On Halloween, Remember You Will Die.

I’ve never been big on Halloween. I’m more of a Christmas person, but Halloween is an opportunity to explore some of the creepiest Baroque art I can think of. Trust me, I’m sure there are spookier examples in Baroque than the following, but the work of Juan de Valdes Leal was the first artist to pop into my head. I also found a neat little church in Italy called the Chiesa dei Morti, or The Church of the Dead on Google. I know nothing about this church apart from what Atlas Obscura says about it… but it was definitely the creepiest thing I’ve seen today, so it deserves mention. Both of the works that I’ll briefly explore today are memento moris, or reminders that we will all die.

Juan de Valdes Leal, Finis Gloriae Mundi, c. 1671-2.

Juan de Valdes Leal painted Finis Gloriae Mundi as a pair with In Ictu Oculi for the Hospital of Charity in Seville. The first thing that jumped out at me was the eerie way he painted the skeletons. They’re almost too happy to be dead. Finis Gloriae Mundi, or The End of Worldly Glories is a vanitas meditation on the inevitability of death. In the foreground is a bishop skeleton, fully regaled. (I’m going to be non-academic for a moment and just say that the bishop creeps me out!) Near him is a nearly skeletal body – a figure dressed as a knight of Calatrava, possibly the patron himself. The three skeletons depicted refer to the medieval legend of the 3 living and the 3 dead. The 3 living come upon 3 skeletons who present them with the riddle, “What you are we were, what we are you will become.” Eerie. Can you figure out what it means? It’s clever and fairly self-explanatory.

At the top of the work, there is a hand holding a balance scale. The two trays of the balance are labeled in Spanish: Nimas & Nimenos, or Neither More Nor Less. Nimas, at left, weighs animals that represent the deadly sins: a peacock for vanity, a dog for anger, a goat for avarice/greed, a monkey for lust, a hog for gluttony, a sloth for laziness (or sloth, ha, ha, ha), and a bat perched on a human heart for envy. “Nothing more [than these] is needed for damnation.” In contrast, the Nimenos scale, at right, contains objects of penitence and mortification. A harp monogram for Jesus’ name is most easily seen, but the scale also holds a scourge, nails, shirt made of hair, (holy) books, and a rosary. These are the physical objects of salvation: “Nothing more is needed to be saved than what’s here.”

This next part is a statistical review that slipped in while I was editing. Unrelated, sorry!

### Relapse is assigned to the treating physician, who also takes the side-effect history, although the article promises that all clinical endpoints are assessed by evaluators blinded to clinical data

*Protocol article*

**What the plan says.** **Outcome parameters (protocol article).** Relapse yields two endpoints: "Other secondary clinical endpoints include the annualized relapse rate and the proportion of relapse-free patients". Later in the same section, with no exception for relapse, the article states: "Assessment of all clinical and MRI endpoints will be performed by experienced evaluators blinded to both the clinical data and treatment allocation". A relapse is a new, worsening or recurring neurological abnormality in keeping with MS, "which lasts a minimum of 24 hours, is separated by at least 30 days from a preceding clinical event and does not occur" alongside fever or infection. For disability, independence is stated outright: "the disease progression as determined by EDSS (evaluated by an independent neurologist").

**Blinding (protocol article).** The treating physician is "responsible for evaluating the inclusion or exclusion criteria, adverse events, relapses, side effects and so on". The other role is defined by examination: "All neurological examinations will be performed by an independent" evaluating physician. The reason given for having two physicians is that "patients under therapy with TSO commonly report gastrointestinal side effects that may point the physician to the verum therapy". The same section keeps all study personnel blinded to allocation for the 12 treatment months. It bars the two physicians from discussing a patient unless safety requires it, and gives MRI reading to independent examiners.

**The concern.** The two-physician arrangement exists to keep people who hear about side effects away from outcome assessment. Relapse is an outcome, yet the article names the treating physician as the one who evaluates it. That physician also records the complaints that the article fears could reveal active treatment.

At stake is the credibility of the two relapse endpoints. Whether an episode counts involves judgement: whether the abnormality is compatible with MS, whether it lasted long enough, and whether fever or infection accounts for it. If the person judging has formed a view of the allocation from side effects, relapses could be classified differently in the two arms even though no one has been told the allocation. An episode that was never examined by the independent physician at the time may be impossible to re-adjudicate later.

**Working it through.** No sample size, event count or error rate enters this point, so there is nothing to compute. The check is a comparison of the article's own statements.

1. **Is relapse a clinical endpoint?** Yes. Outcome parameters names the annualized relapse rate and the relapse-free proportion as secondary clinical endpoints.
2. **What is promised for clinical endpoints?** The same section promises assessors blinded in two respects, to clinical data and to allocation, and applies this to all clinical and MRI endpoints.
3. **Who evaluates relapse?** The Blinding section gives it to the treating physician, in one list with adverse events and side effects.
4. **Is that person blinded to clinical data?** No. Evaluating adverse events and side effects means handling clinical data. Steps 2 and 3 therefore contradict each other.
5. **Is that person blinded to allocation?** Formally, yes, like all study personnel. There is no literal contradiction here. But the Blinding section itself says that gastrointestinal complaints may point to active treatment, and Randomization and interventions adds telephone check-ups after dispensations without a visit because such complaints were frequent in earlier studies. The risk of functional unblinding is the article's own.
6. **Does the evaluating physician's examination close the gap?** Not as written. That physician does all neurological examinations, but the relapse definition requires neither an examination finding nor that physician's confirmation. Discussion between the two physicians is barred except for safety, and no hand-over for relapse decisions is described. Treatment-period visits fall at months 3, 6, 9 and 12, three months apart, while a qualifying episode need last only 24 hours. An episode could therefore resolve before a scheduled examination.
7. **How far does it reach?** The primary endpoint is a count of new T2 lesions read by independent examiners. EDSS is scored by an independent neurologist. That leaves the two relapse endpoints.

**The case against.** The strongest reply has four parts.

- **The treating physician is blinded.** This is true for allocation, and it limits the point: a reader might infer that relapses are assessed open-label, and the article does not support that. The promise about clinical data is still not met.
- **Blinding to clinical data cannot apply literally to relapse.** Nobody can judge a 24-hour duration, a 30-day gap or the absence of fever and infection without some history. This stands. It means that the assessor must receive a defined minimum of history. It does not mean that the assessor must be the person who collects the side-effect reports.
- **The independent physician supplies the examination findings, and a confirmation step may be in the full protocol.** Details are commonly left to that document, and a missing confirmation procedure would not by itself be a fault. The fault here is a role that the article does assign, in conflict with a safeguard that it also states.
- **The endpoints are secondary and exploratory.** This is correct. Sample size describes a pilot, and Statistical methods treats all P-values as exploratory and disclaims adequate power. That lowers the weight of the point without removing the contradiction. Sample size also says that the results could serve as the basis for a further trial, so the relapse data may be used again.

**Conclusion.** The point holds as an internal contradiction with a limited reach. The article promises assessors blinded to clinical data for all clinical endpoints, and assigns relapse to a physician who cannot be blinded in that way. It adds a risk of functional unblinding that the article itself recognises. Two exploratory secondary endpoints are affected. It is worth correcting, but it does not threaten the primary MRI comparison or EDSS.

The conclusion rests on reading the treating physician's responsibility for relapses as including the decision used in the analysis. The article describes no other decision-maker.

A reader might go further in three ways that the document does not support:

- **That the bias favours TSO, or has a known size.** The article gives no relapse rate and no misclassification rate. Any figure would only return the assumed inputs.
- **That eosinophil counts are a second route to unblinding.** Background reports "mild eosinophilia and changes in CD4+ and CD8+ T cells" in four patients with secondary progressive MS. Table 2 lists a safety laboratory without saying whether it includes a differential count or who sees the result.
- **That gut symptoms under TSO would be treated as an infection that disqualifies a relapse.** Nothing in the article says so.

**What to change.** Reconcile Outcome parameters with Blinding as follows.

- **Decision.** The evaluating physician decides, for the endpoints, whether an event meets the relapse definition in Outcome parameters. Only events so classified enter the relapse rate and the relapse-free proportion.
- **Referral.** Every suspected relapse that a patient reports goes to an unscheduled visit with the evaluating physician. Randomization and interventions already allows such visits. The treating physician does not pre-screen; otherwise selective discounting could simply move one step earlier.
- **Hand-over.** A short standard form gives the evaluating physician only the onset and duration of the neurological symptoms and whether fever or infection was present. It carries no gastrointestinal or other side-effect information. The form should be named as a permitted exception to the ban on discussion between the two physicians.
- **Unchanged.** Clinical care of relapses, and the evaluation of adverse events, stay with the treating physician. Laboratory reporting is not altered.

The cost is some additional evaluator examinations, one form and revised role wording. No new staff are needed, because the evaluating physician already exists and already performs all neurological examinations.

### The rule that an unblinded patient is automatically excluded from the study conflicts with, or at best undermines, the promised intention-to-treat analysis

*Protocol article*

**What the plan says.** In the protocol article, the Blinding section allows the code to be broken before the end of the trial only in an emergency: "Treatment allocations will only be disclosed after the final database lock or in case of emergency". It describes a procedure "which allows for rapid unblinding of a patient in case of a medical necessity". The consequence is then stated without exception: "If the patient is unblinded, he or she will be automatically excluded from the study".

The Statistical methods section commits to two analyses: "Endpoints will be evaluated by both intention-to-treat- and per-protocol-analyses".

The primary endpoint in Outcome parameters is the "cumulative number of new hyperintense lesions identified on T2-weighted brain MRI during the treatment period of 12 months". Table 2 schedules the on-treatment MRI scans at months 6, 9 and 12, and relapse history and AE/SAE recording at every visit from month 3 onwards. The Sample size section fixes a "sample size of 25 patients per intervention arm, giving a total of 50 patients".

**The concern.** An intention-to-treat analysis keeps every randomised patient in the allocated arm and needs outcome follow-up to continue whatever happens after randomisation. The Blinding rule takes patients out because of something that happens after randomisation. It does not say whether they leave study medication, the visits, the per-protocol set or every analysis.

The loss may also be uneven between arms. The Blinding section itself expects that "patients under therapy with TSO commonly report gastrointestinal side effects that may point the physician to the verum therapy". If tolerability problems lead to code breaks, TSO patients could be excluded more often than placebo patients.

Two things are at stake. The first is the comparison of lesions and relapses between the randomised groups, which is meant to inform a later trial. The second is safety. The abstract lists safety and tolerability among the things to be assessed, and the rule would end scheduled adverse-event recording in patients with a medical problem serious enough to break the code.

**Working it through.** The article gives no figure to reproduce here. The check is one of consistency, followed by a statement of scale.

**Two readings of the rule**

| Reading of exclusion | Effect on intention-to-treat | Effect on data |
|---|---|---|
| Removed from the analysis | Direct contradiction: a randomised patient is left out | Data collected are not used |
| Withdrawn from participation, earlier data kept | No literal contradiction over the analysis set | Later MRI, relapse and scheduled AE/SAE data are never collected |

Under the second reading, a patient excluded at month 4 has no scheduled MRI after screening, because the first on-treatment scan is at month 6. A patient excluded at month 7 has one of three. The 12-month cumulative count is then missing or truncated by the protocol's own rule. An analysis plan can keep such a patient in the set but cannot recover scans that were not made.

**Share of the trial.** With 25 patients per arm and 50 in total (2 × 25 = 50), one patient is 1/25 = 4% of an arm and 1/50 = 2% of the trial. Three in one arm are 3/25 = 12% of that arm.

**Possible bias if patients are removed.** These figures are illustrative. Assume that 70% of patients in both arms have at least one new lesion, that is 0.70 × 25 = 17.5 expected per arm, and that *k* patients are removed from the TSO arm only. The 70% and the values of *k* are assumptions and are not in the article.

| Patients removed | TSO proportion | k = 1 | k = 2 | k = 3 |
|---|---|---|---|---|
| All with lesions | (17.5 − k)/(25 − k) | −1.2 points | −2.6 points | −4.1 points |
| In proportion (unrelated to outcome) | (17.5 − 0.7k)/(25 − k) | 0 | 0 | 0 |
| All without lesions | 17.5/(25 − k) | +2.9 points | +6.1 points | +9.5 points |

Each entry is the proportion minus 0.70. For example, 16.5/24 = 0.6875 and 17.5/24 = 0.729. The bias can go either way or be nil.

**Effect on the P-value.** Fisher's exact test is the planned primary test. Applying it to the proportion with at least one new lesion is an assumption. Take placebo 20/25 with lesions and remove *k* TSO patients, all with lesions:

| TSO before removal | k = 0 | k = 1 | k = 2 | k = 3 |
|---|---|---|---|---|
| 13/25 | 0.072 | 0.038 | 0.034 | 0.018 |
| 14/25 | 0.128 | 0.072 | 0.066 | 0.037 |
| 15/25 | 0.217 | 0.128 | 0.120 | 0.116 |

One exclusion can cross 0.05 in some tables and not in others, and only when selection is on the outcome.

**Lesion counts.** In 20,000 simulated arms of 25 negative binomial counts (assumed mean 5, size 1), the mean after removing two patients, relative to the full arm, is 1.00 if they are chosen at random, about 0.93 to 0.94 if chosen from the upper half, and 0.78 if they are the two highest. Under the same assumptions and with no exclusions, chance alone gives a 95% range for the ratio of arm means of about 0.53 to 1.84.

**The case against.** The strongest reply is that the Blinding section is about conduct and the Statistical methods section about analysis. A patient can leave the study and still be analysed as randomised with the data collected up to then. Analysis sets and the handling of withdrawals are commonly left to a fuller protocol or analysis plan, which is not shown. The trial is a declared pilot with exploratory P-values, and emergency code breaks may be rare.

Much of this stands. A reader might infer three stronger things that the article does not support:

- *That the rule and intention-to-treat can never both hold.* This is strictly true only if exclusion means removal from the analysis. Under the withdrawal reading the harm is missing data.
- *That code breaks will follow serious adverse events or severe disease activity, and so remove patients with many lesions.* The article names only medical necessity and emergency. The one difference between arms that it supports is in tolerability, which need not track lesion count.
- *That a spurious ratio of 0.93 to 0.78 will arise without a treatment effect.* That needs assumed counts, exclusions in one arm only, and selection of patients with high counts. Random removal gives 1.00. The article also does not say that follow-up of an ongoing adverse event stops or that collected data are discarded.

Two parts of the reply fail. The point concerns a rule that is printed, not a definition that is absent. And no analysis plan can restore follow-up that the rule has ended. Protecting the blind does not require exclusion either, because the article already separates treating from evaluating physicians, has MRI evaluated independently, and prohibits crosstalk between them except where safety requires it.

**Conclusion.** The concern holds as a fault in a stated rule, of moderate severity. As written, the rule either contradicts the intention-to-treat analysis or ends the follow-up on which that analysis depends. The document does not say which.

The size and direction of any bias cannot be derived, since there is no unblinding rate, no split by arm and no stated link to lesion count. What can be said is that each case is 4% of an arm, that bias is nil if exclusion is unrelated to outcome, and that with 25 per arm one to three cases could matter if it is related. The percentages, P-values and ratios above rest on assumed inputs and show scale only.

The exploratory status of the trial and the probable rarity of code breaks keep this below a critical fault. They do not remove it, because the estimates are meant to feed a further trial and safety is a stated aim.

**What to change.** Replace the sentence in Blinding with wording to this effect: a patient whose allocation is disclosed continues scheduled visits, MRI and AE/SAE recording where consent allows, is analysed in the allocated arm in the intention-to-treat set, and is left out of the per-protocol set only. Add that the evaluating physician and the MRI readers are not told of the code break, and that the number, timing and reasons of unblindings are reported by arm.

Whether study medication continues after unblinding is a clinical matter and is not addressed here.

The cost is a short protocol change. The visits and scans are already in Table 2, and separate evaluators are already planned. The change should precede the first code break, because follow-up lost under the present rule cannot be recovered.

Our patron, Miguel de Manejara, was obsessed with death after he converted to Catholicism. In his 1671 book about his devotional life, he writes:

“The first truth that must reign in our hearts is dust and ashes, corruption and worms, the tomb and forgetfulness.”

Juan de Valdes Leal, In Ictu Oculi, c. 1671-2.

Finis Gloriae Mundi and In Ictu Oculi were the first paintings you’d see as you walked into the hospital. In Ictu Oculi, or In the Blink of an Eye, is also a vanitas painting, a visual commentary on the shortness of life. Worldly jewels are shown strewn about the canvas: crowns, gold, swords, books. (An interesting side note: Scholars have identified what the books are.) The painting represents the ephemeral nature of earthly accomplishments, including the Papacy! Leal depicted the Papal cross & Papal tiara on the marble tomb in the center of the piece. They are two of several riches piled on the tomb. Other objects of desire shown include textiles, armor, jewels, swords – signifiers of worldly power. The skeleton rests his foot on the globe at the bottom right, perhaps signifying that death has its shadowy hold on the entire world. The painting, a pyramid composition, culminates with the skeleton’s hand, which is snuffing out the flame of a candle (life) “in the twinkling of an eye,” as the inscription directly above his long, bone-y hand tells us. The message? Be on your guard. Wordly treasures, possessions, and accomplishments will not matter in the face of eternity.

Chiesa dei Morti, Urbino, Italy.

A more harrowing reminder of death lies in the Chiesa die Morti, or the Church of the Dead, in Urbino, Italy. It boasts eighteen mummies from the mid-19th century. According to Atlas Obscura, “a tour guide will be able to tell you how each of the mummies passed away.”

The Brotherhood of Good Death, a group founded more than 400 years ago in 1567, is responsible for the mummy display. The originals goals of the brothers were to provide free burial for the dead and keep a record of the deaths.

I’m sorry that this video is in Italian, but it has some great shots of the church and, if you understand Italian, it’s informative!

Chiesa dei Morti, Urbino, Italy.

Happy Halloween! Keep eternity in mind.

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